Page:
The teenage years are often a rough period for both parents and teens. Parents often get the feeling that no matter what they say, their teenager is not listening or doesn't care what mom or dad has to say to begin with. From the teen's perspective, mom and dad are being to overbearing or trying to pry into their personal business and they (mom or dad) just "don't get it."
So, how can a parent work on improving open communication with their teenager? Effective communication with teens starts with effective listening. Parents sometimes have a tendency to talk more than they listen, especially when they feel their teenager is making a bad decision. But this tendency to lecture only creates conflict and makes it more unlikely that your teenager will feel comfortable talking to you about something important in the future. Be sure to listen to what they have to say in a nonjudgmental way. No matter how much you disagree, start by letting the teen openly express what he or she has to say before thoughtfully responding.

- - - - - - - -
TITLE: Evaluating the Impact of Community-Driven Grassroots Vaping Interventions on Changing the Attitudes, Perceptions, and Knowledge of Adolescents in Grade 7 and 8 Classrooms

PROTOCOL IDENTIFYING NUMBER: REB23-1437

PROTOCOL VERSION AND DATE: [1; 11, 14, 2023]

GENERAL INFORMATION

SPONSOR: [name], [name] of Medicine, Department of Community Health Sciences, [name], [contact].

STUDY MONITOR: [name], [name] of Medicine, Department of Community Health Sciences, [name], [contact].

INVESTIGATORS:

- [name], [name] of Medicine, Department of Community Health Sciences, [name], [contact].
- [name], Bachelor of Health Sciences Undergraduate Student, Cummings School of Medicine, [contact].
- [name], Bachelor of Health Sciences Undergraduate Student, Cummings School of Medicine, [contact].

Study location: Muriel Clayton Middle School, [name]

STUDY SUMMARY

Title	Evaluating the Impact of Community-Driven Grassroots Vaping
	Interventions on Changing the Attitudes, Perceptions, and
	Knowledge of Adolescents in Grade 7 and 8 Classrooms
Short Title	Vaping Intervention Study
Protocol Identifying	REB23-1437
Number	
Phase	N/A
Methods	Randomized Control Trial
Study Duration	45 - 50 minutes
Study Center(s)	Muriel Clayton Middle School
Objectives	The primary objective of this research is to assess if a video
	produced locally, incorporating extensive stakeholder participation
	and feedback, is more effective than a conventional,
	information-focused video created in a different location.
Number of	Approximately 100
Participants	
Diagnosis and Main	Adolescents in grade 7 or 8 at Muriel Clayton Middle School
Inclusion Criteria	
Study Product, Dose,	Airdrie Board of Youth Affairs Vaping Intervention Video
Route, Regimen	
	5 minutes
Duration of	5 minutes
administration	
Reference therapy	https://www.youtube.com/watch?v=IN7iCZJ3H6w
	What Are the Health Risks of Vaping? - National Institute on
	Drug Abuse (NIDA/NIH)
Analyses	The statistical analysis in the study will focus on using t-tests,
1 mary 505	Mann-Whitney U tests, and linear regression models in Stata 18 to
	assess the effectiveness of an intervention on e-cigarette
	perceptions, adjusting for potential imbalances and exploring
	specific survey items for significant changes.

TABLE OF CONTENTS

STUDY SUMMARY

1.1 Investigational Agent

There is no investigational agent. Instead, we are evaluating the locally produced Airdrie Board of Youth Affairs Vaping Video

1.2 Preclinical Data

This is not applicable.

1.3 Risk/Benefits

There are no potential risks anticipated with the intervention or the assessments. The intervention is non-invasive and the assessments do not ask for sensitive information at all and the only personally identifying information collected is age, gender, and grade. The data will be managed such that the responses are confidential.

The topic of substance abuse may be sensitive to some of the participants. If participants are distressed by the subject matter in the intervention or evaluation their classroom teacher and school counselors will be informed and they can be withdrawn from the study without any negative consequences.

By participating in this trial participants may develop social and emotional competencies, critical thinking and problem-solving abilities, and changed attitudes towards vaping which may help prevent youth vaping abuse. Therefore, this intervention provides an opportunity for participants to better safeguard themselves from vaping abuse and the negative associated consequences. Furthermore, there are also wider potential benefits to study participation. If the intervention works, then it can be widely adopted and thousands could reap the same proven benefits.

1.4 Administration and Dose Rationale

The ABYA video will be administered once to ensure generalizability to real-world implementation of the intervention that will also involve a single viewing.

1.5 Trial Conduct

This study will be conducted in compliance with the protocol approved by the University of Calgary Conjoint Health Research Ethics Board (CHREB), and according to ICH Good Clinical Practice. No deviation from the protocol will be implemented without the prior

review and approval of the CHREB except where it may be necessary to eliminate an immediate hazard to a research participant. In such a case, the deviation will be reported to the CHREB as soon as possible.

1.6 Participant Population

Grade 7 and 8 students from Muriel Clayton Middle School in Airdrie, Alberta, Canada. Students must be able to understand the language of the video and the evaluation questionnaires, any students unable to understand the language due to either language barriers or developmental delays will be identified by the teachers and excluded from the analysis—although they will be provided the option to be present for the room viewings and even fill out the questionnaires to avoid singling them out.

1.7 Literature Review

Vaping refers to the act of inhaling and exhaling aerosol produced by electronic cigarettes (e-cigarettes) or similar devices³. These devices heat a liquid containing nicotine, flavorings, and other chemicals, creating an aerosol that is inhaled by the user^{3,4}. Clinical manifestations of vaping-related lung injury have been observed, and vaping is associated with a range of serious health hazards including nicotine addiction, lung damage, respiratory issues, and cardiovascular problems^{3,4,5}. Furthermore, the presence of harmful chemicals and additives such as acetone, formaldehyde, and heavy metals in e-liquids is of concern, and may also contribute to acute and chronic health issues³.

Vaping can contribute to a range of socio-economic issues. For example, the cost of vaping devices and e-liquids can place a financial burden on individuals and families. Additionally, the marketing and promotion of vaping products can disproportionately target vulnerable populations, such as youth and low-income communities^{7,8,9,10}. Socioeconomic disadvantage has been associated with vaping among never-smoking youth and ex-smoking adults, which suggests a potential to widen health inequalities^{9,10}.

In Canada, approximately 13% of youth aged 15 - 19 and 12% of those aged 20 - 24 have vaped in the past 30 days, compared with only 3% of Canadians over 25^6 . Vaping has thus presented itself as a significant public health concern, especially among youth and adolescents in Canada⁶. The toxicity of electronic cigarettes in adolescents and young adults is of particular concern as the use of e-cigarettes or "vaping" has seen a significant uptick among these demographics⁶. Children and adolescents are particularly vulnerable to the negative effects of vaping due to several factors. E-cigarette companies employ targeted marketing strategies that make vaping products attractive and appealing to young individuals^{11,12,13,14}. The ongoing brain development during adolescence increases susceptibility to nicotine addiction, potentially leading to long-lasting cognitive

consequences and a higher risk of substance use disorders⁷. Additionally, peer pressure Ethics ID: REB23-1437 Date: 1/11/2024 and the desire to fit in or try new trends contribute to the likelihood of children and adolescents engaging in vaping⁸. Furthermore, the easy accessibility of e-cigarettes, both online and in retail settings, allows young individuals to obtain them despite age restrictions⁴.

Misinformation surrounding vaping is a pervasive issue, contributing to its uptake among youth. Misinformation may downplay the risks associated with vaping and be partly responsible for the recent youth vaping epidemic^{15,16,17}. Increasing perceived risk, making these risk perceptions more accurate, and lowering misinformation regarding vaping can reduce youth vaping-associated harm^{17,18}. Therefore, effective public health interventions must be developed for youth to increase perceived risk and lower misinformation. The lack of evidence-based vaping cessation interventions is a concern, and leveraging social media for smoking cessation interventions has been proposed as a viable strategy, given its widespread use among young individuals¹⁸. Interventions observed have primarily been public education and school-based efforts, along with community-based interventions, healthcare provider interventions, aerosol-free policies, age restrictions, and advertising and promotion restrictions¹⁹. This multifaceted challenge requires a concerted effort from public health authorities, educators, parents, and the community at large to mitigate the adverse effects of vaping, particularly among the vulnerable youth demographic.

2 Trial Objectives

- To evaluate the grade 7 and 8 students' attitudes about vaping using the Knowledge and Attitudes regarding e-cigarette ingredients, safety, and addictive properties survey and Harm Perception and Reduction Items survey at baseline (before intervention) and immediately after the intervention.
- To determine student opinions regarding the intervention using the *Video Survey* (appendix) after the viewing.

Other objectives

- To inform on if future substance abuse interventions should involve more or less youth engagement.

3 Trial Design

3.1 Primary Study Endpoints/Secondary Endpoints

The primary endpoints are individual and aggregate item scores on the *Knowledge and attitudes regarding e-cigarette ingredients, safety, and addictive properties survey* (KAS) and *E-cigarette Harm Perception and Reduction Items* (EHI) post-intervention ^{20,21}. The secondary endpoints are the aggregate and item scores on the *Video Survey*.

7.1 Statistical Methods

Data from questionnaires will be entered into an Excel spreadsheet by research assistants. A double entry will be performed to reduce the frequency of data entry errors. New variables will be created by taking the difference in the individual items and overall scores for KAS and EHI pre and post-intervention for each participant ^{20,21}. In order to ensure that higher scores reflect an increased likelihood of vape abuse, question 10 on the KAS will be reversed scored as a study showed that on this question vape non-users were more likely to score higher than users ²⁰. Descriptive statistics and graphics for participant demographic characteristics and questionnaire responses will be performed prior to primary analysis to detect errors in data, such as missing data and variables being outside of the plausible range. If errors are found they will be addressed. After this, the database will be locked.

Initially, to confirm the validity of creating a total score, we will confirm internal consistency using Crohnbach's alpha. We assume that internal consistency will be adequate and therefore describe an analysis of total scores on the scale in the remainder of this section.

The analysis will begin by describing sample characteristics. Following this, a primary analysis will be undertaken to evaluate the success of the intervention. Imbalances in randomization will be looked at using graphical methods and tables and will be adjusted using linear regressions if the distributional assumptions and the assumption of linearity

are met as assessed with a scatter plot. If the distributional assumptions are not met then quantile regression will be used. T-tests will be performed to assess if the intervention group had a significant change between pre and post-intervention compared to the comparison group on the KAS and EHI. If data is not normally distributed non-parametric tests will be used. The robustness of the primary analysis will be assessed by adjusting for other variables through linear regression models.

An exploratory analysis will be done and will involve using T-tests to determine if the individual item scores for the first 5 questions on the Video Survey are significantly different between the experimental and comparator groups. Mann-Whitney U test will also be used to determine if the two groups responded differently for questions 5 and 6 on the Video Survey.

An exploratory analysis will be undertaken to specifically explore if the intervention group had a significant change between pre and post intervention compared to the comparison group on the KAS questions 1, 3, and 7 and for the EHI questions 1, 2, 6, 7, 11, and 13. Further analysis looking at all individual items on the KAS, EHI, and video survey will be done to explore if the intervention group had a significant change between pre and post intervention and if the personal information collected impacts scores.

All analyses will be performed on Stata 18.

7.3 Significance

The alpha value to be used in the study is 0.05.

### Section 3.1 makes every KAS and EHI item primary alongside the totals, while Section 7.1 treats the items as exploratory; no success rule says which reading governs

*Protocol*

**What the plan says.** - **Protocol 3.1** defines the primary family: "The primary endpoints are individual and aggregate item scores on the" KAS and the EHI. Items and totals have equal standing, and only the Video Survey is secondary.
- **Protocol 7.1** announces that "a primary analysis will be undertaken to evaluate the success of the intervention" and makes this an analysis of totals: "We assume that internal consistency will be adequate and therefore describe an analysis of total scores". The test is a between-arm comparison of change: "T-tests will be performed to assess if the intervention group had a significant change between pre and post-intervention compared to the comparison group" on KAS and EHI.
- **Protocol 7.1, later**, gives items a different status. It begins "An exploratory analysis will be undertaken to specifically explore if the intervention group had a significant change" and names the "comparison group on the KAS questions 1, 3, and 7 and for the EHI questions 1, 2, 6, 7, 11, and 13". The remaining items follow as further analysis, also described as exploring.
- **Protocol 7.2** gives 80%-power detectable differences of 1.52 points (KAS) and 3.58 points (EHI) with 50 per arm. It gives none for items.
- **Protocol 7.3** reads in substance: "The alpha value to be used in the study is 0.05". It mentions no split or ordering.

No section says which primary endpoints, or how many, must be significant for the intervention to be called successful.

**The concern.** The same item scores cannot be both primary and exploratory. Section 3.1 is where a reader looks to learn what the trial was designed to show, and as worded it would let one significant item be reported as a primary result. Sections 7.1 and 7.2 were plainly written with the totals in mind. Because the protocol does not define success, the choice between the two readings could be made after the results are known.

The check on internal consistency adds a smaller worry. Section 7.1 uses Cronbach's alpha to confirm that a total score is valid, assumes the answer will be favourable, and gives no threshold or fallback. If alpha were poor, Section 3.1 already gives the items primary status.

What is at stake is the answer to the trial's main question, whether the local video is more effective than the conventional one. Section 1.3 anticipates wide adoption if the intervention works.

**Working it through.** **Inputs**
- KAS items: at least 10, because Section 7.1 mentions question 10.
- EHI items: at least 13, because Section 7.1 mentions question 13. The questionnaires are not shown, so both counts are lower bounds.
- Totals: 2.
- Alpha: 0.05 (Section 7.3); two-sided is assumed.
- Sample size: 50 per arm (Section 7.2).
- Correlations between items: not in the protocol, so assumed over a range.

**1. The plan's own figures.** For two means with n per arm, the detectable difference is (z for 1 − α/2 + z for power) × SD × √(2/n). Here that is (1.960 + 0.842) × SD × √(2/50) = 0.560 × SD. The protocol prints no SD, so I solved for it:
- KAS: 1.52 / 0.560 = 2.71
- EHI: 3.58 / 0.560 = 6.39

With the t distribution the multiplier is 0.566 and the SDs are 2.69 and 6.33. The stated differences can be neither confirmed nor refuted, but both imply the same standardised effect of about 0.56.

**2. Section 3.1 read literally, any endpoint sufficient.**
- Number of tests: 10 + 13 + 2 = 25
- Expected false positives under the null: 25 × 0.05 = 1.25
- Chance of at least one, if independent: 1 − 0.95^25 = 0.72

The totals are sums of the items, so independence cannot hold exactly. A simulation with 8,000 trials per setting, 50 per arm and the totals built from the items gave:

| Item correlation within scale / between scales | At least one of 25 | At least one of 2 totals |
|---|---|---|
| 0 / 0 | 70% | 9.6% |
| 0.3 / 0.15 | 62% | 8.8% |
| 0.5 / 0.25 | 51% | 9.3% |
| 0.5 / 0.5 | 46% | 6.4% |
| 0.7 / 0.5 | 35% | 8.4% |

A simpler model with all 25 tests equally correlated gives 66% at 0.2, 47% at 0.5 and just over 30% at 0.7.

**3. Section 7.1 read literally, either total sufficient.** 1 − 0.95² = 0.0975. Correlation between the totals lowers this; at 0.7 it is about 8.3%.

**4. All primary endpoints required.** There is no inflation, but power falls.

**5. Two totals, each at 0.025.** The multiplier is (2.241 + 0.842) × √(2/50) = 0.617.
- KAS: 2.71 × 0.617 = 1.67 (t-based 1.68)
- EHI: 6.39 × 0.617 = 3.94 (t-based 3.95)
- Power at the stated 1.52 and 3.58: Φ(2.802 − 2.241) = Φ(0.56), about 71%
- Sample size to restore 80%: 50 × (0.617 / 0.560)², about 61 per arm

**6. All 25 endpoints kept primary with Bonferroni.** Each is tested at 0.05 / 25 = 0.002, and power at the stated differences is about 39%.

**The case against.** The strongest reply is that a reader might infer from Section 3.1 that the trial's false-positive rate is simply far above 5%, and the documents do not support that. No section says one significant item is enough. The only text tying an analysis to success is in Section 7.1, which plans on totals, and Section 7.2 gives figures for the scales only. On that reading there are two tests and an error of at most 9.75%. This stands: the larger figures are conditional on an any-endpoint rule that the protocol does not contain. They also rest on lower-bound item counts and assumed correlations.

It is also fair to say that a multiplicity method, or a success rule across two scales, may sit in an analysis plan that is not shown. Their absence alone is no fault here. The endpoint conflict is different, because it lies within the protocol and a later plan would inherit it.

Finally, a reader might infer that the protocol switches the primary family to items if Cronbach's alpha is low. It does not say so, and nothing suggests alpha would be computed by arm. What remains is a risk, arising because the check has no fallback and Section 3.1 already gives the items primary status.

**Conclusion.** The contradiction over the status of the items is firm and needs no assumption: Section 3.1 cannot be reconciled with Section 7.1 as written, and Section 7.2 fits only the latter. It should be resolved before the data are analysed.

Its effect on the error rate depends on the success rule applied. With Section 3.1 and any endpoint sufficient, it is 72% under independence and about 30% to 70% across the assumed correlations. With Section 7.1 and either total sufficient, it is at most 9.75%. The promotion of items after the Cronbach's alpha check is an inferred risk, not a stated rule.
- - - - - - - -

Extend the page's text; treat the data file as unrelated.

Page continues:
Another good recommendation is to pick at least one meal each day to sit down and eat as a family. This gives families an opportunity to talk about the day's events or anything else that's on their minds. If meal time absolutely does not work due to scheduling issues, try to pick a specific time of the day, each day to talk to your teenager. Mealtimes are often the easiest but finding the time whenever you can is the most important thing.
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